A very similar function should be used to send data; we leave that function as an exercise to the reader.

Hanging Up (or: What to do when you're done with a socket)

Just as you hang up when you're through speaking to someone over the telephone, so must you close a connection between sockets. The closesocket() function is used to close each end of a socket connection. If one end of a socket is closed and you try to send() to the other end, send() will return an error. A recv() which is waiting when the other end of a socket connection is closed will return zero bytes.

Speaking The Language (or: Byte order is important)

Now that you can talk between computers, you have to be careful what you say. Some computers use differing dialects, such as ASCII versus (yech) EBCDIC, although this has become increasingly unusual. More commonly there are byte-order problems; unless you always pass text, you'll run up against the byte-order problem eventually. Luckily people have already figured out what to do about it. Once upon a time in the dark ages someone decided which byte order was "right." Now there exist functions that convert one to the other if necessary. Some of these functions are:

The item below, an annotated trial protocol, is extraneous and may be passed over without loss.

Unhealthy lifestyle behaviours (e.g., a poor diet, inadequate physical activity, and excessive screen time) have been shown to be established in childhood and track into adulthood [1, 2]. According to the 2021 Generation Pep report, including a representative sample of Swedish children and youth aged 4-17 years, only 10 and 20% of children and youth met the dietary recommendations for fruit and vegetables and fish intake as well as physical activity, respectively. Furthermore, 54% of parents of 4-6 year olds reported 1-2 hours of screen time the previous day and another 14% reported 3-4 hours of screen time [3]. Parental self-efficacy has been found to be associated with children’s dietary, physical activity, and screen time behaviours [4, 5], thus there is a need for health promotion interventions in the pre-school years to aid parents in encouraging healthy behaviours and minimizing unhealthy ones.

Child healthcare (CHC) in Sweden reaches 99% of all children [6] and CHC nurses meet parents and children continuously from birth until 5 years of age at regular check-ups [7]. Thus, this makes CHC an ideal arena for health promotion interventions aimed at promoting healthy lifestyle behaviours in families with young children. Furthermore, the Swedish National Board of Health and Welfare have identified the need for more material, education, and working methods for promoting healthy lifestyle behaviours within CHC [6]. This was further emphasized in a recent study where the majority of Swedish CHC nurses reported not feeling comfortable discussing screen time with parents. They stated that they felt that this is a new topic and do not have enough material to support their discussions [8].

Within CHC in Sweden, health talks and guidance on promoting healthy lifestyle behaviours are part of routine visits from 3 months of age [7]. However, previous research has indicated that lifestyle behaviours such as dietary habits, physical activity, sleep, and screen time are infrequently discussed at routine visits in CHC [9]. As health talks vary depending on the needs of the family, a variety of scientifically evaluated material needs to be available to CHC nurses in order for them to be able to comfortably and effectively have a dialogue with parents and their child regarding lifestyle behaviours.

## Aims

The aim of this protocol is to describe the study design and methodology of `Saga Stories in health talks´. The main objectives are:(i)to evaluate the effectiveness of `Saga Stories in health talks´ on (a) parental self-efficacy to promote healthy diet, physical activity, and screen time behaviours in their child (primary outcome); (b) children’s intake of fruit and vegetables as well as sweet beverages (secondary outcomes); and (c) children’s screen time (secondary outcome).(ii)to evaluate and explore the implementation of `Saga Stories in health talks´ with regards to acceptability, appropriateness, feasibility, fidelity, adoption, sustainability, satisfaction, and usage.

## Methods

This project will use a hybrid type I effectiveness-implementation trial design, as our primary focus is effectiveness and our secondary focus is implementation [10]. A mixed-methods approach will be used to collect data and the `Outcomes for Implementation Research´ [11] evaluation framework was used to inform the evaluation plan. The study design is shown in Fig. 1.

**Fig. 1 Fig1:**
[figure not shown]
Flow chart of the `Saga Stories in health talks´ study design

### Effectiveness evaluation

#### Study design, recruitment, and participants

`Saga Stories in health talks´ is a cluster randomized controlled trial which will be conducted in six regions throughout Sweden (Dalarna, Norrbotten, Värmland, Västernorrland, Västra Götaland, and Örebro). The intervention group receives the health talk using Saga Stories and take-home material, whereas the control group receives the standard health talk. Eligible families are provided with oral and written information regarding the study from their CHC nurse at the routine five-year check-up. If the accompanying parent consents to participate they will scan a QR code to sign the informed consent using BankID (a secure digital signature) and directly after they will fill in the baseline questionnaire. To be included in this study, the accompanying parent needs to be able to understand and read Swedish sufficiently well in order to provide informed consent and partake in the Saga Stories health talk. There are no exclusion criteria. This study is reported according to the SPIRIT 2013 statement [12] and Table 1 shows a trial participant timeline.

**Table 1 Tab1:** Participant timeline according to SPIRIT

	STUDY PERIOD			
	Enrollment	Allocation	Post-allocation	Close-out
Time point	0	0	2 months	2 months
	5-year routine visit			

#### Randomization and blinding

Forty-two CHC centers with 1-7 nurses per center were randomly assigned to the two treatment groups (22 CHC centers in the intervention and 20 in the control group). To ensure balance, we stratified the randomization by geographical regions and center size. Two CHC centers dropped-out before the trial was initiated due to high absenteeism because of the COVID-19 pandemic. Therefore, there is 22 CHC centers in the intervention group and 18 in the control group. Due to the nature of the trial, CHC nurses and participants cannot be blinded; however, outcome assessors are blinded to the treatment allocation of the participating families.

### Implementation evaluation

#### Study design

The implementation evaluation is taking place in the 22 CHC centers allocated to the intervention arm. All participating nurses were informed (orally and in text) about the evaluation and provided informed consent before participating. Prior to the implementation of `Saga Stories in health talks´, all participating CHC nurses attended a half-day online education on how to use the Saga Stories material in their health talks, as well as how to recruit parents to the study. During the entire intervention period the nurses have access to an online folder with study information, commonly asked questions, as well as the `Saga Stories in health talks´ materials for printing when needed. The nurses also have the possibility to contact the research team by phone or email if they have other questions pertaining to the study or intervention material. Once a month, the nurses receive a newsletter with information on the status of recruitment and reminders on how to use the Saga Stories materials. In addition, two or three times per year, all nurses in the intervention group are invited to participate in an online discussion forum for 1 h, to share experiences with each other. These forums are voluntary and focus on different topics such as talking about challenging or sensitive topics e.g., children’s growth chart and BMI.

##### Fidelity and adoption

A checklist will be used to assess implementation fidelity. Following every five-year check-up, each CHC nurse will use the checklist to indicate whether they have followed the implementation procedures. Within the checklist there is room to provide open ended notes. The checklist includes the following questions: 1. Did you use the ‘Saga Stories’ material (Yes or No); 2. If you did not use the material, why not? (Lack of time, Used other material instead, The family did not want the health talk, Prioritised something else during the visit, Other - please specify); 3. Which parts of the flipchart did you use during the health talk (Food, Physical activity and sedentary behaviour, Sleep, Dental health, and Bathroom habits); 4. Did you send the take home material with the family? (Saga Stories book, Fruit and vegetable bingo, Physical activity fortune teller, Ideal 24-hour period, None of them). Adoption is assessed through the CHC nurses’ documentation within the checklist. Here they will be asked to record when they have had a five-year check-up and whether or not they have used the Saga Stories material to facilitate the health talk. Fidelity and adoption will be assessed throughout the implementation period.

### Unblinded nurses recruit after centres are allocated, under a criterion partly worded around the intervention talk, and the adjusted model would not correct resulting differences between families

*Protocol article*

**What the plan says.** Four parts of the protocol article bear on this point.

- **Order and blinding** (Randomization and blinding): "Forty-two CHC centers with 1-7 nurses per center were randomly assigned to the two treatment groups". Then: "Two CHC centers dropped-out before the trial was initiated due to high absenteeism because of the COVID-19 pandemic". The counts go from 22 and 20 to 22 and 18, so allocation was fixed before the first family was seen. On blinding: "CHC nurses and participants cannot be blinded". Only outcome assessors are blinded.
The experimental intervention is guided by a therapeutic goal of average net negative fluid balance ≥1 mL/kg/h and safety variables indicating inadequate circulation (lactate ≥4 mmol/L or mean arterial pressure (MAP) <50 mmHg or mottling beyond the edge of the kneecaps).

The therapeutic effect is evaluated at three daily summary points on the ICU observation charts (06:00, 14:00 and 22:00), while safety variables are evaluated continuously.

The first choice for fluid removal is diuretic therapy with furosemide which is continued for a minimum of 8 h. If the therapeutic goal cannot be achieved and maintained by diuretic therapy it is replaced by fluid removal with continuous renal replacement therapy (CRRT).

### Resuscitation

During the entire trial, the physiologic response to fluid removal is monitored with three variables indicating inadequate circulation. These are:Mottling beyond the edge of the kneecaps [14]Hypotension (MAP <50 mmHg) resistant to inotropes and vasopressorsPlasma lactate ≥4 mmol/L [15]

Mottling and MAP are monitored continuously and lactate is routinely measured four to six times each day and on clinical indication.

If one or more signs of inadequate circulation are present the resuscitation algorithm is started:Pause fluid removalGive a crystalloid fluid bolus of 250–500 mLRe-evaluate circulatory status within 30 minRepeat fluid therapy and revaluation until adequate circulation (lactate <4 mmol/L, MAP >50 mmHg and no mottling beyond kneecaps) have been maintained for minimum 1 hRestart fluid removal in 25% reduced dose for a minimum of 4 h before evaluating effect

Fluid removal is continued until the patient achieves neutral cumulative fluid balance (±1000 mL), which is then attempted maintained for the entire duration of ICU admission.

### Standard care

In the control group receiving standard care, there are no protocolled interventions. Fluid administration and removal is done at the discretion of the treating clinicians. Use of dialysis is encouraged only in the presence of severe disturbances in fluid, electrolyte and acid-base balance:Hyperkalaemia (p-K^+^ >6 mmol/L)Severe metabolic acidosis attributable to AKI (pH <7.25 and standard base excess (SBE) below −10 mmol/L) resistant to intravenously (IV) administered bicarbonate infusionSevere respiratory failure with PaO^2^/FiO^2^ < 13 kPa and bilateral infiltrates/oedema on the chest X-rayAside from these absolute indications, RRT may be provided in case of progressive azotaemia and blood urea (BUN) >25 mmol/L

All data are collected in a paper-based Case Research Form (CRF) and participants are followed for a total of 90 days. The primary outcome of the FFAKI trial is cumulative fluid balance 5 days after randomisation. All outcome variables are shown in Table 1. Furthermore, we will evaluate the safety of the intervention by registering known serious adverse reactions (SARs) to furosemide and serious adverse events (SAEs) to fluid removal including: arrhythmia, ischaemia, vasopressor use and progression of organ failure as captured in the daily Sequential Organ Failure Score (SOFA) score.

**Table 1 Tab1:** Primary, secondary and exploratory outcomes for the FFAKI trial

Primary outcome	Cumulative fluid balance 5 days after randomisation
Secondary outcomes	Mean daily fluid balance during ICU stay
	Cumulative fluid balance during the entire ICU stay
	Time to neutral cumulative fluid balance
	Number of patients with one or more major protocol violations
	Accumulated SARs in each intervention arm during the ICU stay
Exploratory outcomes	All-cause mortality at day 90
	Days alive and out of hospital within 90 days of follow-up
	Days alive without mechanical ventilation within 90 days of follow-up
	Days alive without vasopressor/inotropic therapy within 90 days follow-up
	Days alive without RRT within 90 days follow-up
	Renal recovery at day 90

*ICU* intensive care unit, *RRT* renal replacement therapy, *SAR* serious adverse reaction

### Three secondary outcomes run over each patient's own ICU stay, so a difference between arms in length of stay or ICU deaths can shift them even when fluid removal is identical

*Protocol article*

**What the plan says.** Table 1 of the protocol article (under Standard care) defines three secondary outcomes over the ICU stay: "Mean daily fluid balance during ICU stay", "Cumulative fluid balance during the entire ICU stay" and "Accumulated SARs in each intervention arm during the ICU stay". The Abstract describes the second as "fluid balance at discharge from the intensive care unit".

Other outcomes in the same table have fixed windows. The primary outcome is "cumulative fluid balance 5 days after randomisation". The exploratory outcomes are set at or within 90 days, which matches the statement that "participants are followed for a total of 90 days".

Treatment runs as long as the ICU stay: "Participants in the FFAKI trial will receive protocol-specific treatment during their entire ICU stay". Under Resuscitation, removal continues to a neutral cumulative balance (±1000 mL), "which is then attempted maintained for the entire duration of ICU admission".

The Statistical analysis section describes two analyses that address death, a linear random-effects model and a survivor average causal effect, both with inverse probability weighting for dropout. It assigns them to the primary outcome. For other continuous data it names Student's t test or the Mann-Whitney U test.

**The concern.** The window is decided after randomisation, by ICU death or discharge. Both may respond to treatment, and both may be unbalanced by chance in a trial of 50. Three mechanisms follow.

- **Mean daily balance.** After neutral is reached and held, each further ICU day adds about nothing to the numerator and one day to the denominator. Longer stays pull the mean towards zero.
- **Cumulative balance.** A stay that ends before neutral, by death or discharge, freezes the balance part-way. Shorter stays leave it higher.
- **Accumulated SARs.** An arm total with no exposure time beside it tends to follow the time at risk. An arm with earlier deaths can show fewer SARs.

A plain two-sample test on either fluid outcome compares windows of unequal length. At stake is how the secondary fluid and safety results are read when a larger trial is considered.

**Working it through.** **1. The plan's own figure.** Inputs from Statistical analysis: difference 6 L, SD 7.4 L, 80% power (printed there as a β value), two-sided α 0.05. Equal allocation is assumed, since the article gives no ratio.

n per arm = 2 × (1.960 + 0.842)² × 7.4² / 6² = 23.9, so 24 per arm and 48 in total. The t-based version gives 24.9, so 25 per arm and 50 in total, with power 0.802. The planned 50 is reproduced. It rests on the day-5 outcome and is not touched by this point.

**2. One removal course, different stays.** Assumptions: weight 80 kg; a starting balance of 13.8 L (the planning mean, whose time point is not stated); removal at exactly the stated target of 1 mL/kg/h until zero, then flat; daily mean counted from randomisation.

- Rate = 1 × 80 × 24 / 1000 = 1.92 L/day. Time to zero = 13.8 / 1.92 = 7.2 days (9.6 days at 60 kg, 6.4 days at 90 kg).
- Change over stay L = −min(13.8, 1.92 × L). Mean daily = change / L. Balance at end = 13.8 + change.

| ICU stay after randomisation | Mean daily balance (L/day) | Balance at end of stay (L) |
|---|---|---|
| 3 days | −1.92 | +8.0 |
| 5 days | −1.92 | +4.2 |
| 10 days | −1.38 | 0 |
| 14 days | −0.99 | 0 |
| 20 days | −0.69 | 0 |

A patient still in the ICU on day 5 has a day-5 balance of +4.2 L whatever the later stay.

htons() ntohs() htonl() ntohl()

(host to network short integer) (network to host short integer) (host to network long integer) (network to host long integer)

For these functions, a "short integer" is a 16-bit entity, and a "long integer" is a 32-bit entity. Before sending an integer through a socket, you should first massage it with the htonl() function:
i = htonl(i); write_data(s, &i, sizeof(i));

and after reading data you should convert it back with ntohl():
read_data(s, &i, sizeof(i)); i = ntohl(i);

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If you keep in the habit of using these functions you'll be less likely to goof it up in those circumstances where it is necessary.

Making Simple Stuff Hard (or: Sockets in a windowed application)